Questions about purchasing bicycles and parts
12 posts • Page 1 of 1
Hi I'm just wondering what bike I should get since my Big W Repco bike's disc brakes don't work and makes creaking noises. My budget for this new bike is between $200 and $400 and I want it to have strong v style brakes.
I live in Qld Brisbane Australia.
ooh boy, okay...
200-400 will get you a very, very basic mountain bike, which will come with these so called v-brakes, that is, a side pull cantilever... whether it's a good v-brake, i have no idea.
what do you plan on using it for? commuting? trail-bashing? downhill sorta riding? BMX? let us know, we'll be able to better help.
in general, look into your bike shop, let them know your budget and what you want, see what they say, most will likely try to tell you that you'll want a $400-600ish bike, but some will have the bottom of the market 200-400 range if that's what the price range you're looking at. this will be just a simple mtb, not for hard-wearing downhills/trails, but for the commuter/bikepath-goer.
if you're talking serious MTBing, then i'm sorry to say that budget won't cut it, at least not for a new bike.
26-inch, you mean the tyres? well then, yes. most if not all commercially available MTBs will have 26".
also, this will be easy since you're in the same area, but check the sizing, don't just bite cos it's cheap and nearby.
For your own safety, DO NOT do any dirt jumps on a bike which only costs $400. You will make the frame fail catastrophically and really hurt yourself. These bikes are only for riding on paved surfaces in a sedate manner.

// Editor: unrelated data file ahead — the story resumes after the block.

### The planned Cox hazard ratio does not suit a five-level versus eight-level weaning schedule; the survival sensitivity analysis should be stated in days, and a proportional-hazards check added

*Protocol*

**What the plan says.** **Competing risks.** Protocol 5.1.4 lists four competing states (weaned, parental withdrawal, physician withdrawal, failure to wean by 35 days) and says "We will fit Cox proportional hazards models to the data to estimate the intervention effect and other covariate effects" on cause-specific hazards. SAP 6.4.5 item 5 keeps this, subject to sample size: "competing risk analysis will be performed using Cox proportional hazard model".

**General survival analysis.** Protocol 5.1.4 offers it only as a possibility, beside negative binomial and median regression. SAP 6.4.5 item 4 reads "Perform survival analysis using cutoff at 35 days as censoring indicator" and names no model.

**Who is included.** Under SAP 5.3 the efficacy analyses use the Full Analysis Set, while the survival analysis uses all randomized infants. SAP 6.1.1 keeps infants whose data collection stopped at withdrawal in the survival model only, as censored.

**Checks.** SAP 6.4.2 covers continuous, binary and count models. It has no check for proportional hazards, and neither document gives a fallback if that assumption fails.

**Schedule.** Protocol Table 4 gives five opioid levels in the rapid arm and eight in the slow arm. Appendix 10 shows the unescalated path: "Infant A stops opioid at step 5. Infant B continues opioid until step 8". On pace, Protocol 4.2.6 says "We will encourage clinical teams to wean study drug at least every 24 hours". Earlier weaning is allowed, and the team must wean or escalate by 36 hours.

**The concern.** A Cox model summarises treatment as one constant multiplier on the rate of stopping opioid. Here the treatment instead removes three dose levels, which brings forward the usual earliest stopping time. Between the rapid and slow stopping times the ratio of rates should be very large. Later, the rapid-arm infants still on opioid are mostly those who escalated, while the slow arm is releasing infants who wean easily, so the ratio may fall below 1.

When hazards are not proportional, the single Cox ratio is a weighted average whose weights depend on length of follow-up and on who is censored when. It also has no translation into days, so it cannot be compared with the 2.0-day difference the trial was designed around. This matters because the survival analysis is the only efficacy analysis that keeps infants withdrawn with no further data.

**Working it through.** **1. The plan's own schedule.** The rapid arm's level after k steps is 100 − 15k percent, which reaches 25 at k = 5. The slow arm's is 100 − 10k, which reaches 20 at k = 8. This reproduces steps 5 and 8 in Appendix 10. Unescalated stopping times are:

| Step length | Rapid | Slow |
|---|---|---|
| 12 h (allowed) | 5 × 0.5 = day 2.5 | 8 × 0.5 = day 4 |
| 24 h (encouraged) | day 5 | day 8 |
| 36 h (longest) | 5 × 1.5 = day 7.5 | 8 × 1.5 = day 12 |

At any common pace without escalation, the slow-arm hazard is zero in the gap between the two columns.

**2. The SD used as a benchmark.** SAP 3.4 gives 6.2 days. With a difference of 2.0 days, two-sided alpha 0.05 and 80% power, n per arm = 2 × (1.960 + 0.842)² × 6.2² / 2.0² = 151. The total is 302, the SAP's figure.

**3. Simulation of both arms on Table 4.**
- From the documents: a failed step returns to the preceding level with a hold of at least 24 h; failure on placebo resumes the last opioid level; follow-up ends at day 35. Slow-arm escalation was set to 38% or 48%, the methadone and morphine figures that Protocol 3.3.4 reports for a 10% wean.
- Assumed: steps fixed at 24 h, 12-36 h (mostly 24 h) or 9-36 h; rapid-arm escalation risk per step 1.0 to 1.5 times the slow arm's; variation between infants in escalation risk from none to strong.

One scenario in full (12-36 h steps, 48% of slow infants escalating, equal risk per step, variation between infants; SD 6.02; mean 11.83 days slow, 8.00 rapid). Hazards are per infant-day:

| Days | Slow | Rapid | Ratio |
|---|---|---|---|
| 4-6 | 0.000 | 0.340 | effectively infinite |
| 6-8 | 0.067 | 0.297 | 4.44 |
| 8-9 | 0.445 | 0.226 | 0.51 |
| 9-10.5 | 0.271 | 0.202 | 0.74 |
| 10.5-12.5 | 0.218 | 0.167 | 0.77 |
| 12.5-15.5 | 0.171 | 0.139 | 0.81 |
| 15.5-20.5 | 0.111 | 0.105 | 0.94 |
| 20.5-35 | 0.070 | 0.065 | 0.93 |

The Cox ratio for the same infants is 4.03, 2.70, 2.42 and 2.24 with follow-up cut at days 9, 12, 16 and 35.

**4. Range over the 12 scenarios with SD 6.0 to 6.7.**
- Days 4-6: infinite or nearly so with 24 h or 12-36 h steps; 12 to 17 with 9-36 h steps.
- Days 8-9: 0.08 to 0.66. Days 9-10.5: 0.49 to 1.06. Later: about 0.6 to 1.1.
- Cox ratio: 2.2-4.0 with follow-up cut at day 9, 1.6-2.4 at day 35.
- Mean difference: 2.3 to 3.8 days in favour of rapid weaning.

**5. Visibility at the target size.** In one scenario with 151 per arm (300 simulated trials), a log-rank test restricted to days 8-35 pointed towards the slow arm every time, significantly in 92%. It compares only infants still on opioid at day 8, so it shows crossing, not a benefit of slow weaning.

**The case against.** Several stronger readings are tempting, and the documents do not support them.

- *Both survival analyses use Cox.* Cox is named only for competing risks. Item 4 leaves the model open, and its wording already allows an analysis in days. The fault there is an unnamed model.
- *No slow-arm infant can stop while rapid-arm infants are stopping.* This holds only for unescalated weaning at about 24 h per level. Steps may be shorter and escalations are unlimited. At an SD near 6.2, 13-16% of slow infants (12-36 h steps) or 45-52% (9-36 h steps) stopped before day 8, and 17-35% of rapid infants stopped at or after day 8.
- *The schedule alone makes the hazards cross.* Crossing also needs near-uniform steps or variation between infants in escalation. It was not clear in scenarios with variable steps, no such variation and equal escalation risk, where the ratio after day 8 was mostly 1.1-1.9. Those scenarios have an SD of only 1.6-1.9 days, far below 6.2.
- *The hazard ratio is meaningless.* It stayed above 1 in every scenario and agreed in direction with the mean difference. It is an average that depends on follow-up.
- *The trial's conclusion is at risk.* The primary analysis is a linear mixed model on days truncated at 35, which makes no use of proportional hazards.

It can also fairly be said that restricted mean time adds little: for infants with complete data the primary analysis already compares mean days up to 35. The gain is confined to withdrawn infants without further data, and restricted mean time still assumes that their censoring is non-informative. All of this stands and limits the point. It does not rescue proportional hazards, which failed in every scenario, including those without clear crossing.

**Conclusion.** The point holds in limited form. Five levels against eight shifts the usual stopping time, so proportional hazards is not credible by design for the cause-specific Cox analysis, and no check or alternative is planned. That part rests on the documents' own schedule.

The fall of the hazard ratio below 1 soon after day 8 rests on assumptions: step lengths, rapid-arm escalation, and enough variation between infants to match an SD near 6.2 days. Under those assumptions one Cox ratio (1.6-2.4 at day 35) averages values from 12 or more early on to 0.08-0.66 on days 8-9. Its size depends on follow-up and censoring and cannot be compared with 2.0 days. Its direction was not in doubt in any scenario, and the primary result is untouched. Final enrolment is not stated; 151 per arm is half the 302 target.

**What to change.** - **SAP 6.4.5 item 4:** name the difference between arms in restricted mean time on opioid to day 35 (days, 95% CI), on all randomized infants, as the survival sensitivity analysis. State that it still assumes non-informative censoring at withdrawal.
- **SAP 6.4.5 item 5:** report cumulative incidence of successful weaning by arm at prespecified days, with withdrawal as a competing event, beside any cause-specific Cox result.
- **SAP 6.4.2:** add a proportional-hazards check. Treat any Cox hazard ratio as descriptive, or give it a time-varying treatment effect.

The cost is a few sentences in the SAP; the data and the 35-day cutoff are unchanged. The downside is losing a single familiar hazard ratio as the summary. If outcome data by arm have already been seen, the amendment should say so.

Think outside the double triangle.
Imagine a world with no hypothetical scenarios.
A new Trek 3700 is the minimum I'd get at $399. It will work off road, and it's a quality bike, but I wouldn't do any significant jumps on such a bike.
Anything cheaper I wouldn't take on any sort of off-road terrain. I see people take K-Mart bikes on trails and it's scary. You do not want to take a second-rate, "not for off road use" frame, on a rough trail and have something fall off while you're riding. Whatever you do don't be tempted by dual suspension at this price - you cannot get good, made for off-road, dual suspension for under about $2000.
If you can splash out a bit more, around $700 gets you a Giant Thermo, which is stronger, has better running gear, and decent disc brakes. At around $1,000 you can get a Giant Alias which has hydraulic disc brakes and an oil damped suspension fork with a lockout, and fantastic SRAM X.7 shifters - excellent bang for buck. Other brands offer similar mid-range mountain bikes.
Most important though, is to get a frame size that's right for you. Too small and you'll be cramped and develop wrist and forearm problems, too big and you risk bouncing on the top tube in the most unpleasant way. A good bike shop will help you select the correct sized bike.
12 posts • Page 1 of 1
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